A Blog by the Editor of The Middle East Journal

Putting Middle Eastern Events in Cultural and Historical Context

Friday, October 5, 2012

For October 6, Morsi Honors Both Sadat and Shazly

Gen. Shazly fourth from left, next to Sadat
during October 1973 War
Though Muhammad Morsi was not, as the ludicrous ad in my previous post implied, the "Comander of the Great October Victory" in 1973, Egypt's first civilian President will preside over tomorrow's celebration of Egyptian Military Day, on the 39th anniversary of the crossing of the Suez Canal on October 6, 1973. In advance of that, he earlier this week made an intriguing if somewhat contradictory gesture, by posthumously awarding the Order of the Nile to two key figures of that crossing, former President Anwar Sadat and General Saad El Shazly, Chief of Staff at the time, fired in the midst of the war, and later an outspoken foe of Sadat's from exile. Shazly is widely considered the architect of the successful crossing of the Canal and taking of the Israeli Bar-Lev line of defenses.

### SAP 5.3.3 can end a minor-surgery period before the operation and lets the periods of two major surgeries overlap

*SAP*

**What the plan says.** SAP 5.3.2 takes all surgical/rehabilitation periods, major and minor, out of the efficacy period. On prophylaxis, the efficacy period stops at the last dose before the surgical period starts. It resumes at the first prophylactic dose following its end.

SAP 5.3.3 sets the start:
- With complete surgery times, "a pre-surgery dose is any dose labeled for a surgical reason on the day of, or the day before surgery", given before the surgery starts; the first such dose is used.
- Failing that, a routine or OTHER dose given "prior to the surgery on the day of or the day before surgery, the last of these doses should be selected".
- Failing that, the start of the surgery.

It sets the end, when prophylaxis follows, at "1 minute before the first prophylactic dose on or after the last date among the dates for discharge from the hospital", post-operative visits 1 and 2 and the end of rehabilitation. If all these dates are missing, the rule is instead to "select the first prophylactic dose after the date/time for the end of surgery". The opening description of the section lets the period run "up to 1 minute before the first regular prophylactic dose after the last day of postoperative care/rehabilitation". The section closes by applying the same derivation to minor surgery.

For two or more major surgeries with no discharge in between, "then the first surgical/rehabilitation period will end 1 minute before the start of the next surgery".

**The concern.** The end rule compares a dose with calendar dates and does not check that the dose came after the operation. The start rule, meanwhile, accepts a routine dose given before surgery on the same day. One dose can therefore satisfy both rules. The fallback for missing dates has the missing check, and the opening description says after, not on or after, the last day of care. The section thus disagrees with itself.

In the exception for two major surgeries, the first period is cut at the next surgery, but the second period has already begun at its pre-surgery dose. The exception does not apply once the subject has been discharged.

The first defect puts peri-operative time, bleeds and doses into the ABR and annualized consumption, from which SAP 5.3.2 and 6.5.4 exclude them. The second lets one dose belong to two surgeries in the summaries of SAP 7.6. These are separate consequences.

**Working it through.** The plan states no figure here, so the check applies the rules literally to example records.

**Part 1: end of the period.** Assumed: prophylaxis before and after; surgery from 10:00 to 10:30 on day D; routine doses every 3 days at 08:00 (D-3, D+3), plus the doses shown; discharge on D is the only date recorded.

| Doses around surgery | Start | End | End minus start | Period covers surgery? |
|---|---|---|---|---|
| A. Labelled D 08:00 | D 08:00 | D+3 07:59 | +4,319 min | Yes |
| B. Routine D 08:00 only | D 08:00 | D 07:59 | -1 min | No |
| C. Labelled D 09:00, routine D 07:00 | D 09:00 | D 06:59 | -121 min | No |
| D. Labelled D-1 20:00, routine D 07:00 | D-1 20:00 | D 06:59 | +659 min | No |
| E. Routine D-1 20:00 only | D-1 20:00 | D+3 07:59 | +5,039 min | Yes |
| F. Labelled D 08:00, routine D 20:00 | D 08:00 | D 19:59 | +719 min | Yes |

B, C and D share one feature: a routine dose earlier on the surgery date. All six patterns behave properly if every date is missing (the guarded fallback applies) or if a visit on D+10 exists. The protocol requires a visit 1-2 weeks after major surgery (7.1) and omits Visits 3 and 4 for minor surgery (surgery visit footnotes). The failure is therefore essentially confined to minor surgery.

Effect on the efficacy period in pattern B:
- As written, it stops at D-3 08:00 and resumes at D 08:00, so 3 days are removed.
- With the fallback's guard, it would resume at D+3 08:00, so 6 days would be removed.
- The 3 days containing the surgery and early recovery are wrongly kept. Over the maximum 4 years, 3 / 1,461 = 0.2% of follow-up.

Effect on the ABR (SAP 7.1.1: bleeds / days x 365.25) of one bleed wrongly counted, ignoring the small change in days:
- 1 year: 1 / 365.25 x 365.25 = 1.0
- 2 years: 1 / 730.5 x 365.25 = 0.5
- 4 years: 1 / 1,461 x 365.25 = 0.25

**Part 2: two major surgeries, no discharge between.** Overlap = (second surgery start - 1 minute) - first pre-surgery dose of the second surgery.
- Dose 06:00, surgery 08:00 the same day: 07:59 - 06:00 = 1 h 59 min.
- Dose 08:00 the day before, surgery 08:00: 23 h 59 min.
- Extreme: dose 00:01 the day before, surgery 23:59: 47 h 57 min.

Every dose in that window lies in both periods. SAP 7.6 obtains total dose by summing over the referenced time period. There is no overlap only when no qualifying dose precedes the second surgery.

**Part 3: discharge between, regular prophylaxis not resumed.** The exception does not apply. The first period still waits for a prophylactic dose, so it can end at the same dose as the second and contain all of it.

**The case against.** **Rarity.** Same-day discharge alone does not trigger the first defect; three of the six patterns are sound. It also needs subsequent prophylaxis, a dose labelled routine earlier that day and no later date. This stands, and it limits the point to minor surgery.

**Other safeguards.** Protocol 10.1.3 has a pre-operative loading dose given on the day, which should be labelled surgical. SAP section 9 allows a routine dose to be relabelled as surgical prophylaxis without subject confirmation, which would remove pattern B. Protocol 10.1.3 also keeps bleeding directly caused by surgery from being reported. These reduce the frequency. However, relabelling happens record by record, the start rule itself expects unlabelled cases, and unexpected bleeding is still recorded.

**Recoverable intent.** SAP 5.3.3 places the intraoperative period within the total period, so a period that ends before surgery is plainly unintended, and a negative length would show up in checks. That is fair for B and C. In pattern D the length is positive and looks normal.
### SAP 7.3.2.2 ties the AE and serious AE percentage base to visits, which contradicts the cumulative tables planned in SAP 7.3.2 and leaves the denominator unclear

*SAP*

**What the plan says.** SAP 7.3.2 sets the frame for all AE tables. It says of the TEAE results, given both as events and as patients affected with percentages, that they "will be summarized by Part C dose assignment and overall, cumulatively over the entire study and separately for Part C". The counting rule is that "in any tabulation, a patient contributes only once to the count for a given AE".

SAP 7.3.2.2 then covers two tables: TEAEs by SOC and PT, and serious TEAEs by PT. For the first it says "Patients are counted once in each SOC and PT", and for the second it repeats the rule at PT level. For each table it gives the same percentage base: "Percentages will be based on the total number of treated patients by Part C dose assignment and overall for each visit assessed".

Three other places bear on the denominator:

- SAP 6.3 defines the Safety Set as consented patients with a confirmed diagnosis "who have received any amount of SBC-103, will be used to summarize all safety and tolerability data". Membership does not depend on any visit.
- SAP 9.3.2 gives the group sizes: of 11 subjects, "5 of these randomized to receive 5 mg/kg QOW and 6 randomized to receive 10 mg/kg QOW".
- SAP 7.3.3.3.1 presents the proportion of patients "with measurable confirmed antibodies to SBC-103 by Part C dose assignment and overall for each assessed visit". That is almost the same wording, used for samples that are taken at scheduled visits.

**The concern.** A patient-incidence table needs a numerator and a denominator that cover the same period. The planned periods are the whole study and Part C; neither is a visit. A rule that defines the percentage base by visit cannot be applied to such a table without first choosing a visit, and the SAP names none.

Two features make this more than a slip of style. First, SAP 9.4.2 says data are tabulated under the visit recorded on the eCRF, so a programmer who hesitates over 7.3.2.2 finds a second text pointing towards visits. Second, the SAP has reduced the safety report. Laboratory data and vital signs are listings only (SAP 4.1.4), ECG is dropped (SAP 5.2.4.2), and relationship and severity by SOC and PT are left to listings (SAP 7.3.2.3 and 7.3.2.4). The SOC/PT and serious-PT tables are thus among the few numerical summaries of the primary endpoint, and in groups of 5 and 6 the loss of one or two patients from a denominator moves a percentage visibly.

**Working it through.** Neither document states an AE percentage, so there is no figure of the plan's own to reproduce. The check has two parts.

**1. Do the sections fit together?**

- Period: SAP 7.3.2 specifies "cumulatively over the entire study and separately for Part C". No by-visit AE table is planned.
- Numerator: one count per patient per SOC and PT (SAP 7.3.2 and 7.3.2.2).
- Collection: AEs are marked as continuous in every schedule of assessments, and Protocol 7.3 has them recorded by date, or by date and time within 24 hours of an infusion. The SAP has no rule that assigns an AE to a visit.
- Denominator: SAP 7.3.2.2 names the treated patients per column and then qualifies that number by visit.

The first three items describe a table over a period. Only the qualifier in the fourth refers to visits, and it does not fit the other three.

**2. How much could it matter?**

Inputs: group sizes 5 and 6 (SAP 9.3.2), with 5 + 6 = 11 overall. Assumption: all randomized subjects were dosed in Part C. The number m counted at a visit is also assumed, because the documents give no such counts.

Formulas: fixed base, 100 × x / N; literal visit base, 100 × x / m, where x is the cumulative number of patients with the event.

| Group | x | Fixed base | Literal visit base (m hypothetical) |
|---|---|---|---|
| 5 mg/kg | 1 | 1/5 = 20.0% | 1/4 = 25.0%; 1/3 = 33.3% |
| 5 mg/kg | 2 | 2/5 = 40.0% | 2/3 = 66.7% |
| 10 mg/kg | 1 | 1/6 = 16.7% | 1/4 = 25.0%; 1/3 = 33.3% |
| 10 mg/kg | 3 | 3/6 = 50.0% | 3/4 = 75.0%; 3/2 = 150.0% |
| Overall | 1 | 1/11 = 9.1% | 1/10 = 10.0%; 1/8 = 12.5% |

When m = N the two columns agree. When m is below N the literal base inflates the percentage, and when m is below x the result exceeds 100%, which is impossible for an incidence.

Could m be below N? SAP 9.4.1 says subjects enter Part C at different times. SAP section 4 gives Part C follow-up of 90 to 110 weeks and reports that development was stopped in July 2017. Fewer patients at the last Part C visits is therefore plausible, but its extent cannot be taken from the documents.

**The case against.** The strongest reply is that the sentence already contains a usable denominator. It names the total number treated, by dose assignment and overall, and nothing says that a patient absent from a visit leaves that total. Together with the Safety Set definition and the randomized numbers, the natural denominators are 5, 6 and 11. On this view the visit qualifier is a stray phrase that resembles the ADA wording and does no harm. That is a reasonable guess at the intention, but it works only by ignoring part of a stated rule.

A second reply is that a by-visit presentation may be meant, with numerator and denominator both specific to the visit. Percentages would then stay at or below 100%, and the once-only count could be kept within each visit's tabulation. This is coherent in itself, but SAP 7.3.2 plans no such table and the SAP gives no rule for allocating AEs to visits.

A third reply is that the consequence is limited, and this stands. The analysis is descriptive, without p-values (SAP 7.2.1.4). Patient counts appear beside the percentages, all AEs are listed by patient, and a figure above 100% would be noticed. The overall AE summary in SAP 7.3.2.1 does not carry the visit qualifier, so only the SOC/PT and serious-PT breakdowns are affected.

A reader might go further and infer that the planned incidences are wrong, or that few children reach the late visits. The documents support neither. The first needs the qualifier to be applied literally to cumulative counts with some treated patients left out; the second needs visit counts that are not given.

The Order of the Nile
Shazly, who died at age 88 on  February 10, 2011 (the day before Husni Mubarak resigned), was previously discussed here. Morsi presented the medals to the Shazly family and to Gamal al-Sadat, the President's son, a few days ago. As Zeinobia notes, there may have been some awkwardness in presenting the two awards on the same day, given the later enmity between Sadat and Shazly, but whatever their later history, both men were responsible for the successful military operation, hence the award of Egypt's highest honor. The fact that the awards were made by Egypt's first civilian President and a longtime Muslim Brotherhood member at that, seems to be part of Morsi's effort to reassure the Egyptian establishment.

The photo below is of Gamal al-Sadat receiving his father's award from Morsi.

No comments: